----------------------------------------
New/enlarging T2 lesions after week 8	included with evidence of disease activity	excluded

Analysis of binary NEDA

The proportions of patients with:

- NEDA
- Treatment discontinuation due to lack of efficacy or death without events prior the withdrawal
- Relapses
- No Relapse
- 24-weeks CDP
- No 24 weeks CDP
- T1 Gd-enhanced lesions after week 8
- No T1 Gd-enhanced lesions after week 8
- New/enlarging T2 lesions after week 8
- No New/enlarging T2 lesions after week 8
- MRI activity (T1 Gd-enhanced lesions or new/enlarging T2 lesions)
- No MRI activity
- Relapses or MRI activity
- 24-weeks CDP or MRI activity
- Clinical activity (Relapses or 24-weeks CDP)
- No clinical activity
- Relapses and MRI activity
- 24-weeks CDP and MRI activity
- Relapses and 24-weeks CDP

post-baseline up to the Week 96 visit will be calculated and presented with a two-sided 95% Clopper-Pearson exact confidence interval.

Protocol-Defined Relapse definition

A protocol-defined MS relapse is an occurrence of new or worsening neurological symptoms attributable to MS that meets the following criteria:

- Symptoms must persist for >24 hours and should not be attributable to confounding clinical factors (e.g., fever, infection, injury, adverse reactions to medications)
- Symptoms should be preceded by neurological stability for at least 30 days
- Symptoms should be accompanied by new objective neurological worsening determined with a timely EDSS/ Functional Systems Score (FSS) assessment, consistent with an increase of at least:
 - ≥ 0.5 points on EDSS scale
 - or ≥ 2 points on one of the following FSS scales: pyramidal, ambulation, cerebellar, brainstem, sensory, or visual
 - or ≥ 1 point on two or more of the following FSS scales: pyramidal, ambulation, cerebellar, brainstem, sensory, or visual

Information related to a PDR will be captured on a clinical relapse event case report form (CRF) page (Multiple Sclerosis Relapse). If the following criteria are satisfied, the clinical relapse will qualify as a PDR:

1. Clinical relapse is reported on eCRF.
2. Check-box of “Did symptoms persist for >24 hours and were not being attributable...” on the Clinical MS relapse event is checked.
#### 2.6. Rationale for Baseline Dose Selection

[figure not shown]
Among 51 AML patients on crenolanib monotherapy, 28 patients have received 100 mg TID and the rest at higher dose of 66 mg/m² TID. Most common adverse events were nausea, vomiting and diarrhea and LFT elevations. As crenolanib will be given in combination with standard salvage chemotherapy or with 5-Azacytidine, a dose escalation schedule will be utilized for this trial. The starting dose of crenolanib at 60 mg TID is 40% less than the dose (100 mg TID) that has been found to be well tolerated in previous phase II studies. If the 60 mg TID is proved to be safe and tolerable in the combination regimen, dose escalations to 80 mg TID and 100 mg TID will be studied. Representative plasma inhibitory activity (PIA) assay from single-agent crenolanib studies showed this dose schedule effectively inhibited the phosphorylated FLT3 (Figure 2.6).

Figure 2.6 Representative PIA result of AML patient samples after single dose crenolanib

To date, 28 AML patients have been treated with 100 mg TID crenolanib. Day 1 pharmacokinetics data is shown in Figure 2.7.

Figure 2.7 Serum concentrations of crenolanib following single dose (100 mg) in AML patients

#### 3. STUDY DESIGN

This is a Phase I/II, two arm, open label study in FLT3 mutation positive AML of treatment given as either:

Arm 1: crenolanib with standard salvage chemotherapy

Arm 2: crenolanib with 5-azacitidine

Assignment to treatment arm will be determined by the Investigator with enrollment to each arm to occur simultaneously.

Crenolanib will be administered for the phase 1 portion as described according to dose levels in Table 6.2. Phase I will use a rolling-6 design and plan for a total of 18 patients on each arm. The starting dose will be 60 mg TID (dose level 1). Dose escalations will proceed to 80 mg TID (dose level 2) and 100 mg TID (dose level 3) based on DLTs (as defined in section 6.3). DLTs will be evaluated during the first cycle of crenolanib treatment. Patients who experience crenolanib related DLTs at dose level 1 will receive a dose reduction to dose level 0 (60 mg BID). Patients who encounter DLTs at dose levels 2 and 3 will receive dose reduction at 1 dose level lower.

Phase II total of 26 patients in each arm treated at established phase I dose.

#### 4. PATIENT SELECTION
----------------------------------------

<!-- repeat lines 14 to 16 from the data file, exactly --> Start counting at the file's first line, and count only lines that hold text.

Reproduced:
- MRI activity (T1 Gd-enhanced lesions or new/enlarging T2 lesions)
- No MRI activity
- Relapses or MRI activity